The RIP notices of the post “dot com” meltdown continue to show up in bankruptcy proceedings, court cases, bottom-dollar cheap mergers and acquisitions.
One obituary I received on Thursday of last week was especially sad, however, and unique.
The simple note announced that Computer News Group, Inc. had been “dissolved.”
I almost didn’t open the envelope. It bore no return address and simply was postmarked PM 18 JUN 2002 Research Triangle Park. More junk mail, I thought.
But something told me to open it, and the news contained inside brought back a flood of memories of better days when high-tech really did seem to have no limits to its upside.
The note packs a lot of information in one sentence:
Due to the unfortunate business conditions, we regret to inform you that Computer News Group, Inc. has been dissolved.
Not even a signature.
The letter was dated June 7. Why it wasn’t postmarked until June 18 is unknown.
I called CNG’s phone number, but it had already been disconnected.
Another day, another sad story of economic reality. But this story was painful in part because I’ve known (and once wrote for) the Gardner family since getting into the high-tech business myself.
If you don’t know Dave Gardner and his extended publishing family, and you are involved in high tech, you should. Daughter Kent was the editor and publisher at CNG. Daughter Kathryn was vice president of operations. Nephew Todd headed up advertising. Dave’s wife Benton also was involved, in addition to working with the textile trade show and marketing industry.
For a decade, the Gardners, strived to make a success out of an enterprise focused on high-tech. Back in 1994, CNG published three monthly newspapers devoted to tech in RTP, the Triad and Charlotte. They also put on tech trade shows from Greenville to Raleigh and launched a Web site developing firm known as “Webmasters”. At one time they formed an Internet users group, and best-selling Internet author Paul Gilster served as its first president. In fact, Gilster for a long time was the paper’s featured columnist.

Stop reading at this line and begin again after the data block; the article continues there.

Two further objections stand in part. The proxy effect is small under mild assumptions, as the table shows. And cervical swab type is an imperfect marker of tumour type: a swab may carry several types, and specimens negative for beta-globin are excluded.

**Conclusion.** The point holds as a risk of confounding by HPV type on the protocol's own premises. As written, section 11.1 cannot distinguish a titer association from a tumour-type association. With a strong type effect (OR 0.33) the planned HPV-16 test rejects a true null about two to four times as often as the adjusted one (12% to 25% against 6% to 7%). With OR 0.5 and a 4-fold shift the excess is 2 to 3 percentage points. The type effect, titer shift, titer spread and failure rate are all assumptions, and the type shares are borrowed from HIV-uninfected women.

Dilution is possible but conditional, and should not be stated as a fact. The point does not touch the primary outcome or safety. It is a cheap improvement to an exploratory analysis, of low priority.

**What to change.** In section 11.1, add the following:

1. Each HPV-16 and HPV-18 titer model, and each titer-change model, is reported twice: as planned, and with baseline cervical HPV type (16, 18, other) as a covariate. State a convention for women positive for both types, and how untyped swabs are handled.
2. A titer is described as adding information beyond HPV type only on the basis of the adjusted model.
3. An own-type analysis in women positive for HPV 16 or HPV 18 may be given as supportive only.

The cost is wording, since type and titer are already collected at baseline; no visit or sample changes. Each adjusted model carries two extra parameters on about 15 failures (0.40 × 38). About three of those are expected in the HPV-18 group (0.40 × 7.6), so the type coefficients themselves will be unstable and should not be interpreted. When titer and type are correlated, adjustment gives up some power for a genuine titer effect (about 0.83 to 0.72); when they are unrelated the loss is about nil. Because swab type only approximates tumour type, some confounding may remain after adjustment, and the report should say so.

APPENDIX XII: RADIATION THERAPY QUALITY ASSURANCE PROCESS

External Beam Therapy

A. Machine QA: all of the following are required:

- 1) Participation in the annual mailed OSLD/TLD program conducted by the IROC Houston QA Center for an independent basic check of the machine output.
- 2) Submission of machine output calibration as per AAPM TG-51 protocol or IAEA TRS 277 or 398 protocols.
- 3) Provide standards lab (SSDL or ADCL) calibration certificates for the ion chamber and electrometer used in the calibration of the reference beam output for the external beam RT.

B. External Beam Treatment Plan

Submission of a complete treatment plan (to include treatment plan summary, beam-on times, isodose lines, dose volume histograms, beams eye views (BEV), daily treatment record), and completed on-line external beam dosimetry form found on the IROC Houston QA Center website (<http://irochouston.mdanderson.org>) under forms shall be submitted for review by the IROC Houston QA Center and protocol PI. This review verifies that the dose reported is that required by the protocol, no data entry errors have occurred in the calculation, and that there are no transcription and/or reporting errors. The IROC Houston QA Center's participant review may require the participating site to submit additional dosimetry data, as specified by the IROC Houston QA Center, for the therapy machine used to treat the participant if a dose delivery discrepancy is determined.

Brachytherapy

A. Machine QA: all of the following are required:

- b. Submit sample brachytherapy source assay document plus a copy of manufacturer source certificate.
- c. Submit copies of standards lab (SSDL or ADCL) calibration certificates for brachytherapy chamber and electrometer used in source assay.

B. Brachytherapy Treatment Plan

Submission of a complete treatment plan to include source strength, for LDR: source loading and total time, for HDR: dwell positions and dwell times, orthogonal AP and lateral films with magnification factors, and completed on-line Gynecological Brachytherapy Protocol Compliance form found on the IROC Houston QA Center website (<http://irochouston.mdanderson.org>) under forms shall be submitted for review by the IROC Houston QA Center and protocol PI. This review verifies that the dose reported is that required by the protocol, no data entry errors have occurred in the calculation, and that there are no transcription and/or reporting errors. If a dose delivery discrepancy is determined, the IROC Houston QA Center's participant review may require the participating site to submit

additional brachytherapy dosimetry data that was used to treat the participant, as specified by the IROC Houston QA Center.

And there were some heady days. One of Dave’s proudest possessions is a flattering photograph of him that appeared in The News & Observer several years back. It was accompanied by a likewise flattering story about CNG’s trade shows.
I first met Dave through Scott Place, now of Maverick Marketing, who handled public relations for the Internet Service provider called “Interpath” and I helped launch back in 1993-4 for Capitol Broadcasting. We were front-page news.
How ironic that both Interpath, now disappearing as part of a merger, and CNG disappear from the RTP landscape nearly at the same time.
The technology business changed over the ’90s, and many of CNG’s primary clients — especially computer stores — went belly-up or reduced advertising. The three newspapers became one. The trade shows fell off.
Finally, in Feburary of 2000, CNG made apparently what would be its last attempt to stay alive by turning the newspaper into a monthly magazine called “IT”. Built primarily around an in-depth interview with an executive each month, IT included a lot of color and was delivered to targeted subscribers.
Then along came the “dot com” travesty. IT published its last issue in April.
The Web site for IT is still up. Look at:
For how long we’ll be able to read it is unknown. You might want to take a look before it and all the information published there disappears — and with the site’s demise the extinction of another piece of RTP’s tech history.
Editor’s note: Rick Smith is managing editor of Local Tech Wire.